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Avoiding gluten means more than giving up traditional bread, cereals, pasta, pizza, and beer – and this makes following a gluten-free diet extremely challenging. Here you can have a look at some dos and don’ts of gluten-free eating. At OC Sports and Wellness, we’ll help you look beyond notifications on food packaging and formulate an effective meal plan free of any gluten products – or whatever your dietary needs might be. We are your team in health and wellness!

Celiac disease (also known as non-tropical sprue, celiac sprue, and gluten-sensitive enteropathy) is a genetic, autoimmune disease. The immune system mistakenly recognizes gluten, a protein found in wheat, rye, and barley, as “foreign.” When people with celiac disease eat foods containing gluten, the immune system attacks the gluten when it gets into the small intestine.


As the immune system wages war against gluten, it damages small, fingerlike projections in the small intestine called villi. Villi that make it easier for the body to absorb nutrients from food. As villi become eroded and flattened, they have trouble absorbing nutrients. The result is diarrhea and other gastrointestinal symptoms, as well as a host of health problems related to malnutrition, including weight loss, anemia, osteoporosis, infertility, and nerve problems.

Symptoms and signs of celiac disease

Some people have no gastrointestinal complaints and no apparent symptoms, or their symptoms are so subtle that they never mention them to their doctor. Because the symptoms may be mild, people with celiac years often go undiagnosed for many years. When symptoms do occur, they include:

  • fatigue
  • abdominal bloating and pain
  • diarrhea
  • pale, foul-smelling, or fatty stools
  • weight loss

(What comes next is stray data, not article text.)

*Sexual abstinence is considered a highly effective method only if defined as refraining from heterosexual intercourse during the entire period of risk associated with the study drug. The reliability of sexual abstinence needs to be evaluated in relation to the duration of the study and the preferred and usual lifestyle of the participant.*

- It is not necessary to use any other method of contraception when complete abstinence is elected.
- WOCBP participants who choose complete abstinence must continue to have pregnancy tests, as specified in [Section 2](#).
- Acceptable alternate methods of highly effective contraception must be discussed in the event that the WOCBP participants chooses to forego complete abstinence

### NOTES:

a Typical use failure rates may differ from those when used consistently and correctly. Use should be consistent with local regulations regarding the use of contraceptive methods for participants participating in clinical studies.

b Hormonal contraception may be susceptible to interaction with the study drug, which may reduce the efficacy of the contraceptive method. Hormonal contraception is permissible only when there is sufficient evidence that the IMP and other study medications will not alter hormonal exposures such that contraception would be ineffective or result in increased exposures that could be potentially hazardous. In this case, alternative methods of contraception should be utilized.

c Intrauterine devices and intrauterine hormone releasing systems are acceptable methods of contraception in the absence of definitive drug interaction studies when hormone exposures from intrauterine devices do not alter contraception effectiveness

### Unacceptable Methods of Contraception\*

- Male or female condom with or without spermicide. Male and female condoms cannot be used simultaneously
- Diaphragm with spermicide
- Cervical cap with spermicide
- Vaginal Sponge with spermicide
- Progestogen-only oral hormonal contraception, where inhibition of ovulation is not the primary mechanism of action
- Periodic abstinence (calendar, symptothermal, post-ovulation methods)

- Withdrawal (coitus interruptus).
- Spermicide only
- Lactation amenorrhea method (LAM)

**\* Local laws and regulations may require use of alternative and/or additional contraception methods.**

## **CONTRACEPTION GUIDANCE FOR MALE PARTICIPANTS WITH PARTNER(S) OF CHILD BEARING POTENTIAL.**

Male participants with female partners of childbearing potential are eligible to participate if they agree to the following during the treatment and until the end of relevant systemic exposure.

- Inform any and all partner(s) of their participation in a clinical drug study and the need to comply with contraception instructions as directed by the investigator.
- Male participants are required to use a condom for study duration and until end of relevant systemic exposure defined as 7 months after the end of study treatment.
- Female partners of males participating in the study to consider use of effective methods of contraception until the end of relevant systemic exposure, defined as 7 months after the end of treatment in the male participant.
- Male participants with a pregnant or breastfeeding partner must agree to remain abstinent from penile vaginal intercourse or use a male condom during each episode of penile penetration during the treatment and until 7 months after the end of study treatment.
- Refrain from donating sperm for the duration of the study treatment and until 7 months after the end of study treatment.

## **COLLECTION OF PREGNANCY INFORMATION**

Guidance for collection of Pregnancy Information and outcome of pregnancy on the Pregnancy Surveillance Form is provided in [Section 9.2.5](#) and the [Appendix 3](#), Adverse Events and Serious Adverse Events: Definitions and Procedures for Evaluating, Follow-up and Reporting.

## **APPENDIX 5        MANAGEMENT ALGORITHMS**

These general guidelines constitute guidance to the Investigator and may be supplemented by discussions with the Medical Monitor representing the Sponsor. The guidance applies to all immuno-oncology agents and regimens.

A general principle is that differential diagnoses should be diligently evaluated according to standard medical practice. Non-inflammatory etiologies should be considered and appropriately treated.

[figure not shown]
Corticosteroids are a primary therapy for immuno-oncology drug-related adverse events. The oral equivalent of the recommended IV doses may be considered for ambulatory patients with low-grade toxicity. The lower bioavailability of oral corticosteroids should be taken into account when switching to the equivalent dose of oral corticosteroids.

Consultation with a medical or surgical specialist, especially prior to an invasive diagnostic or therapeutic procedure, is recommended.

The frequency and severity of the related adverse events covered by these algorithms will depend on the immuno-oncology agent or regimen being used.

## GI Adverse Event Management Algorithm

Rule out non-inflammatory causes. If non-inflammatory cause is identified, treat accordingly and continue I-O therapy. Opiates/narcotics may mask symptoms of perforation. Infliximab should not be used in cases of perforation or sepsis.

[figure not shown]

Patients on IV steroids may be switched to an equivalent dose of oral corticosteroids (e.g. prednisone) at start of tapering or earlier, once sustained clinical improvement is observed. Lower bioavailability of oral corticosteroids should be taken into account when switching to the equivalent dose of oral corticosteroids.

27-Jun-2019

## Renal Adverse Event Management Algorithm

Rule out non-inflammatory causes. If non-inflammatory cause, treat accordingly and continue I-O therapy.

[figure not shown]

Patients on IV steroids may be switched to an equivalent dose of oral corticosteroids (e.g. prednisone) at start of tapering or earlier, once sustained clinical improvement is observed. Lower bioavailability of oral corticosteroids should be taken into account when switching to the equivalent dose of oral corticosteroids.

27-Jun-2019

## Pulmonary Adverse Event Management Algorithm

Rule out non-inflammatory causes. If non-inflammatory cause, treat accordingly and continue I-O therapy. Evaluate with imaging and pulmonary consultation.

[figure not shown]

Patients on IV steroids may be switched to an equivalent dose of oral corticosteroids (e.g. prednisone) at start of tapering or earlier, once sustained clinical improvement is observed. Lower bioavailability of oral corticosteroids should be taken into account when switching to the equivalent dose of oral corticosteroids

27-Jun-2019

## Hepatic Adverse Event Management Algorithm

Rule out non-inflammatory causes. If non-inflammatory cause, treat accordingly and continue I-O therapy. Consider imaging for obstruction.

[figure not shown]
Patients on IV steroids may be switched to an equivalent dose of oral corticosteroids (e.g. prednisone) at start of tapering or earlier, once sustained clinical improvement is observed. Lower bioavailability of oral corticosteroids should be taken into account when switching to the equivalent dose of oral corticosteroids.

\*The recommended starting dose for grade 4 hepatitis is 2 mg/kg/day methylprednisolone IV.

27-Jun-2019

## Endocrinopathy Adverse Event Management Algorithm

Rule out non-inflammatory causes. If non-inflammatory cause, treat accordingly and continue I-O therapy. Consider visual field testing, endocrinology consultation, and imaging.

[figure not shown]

Problems caused by poor absorption of nutrients include:

  • iron-deficiency anemia
  • bone or joint pain
  • arthritis
  • bone loss (osteoporosis) or unexplained broken bones
  • tingling or numbness in the hands and feet
  • missed menstrual periods
  • infertility or recurrent miscarriage
  • canker sores inside the mouth

Diagnosing celiac disease

Celiac disease can be difficult to diagnose because it causes many common symptoms that resemble those of many other intestinal conditions, including irritable bowel syndrome and lactose intolerance.

When doctors suspect that your symptoms are related to celiac disease or you are at increased risk for the condition, they most often order a blood test known as anti-tissue transglutaminase antibody, tTG-IgA. The blood test is both very sensitive and specific. However, the definitive test is a biopsy of the small intestine to look for damage to the intestinal villi and for inflammatory cells that signal an autoimmune reaction.

Treating celiac disease

The treatment for celiac disease—stop eating gluten—sounds simple but isn’t easy. It means forgoing anything made from wheat, barley, and rye. Even a small amount of the protein can stir up trouble. A University of Maryland study showed that just 50 milligrams (mg) of gluten—a slice of wheat bread contains 2,000 mg—was enough to rev up inflammation and intestinal damage.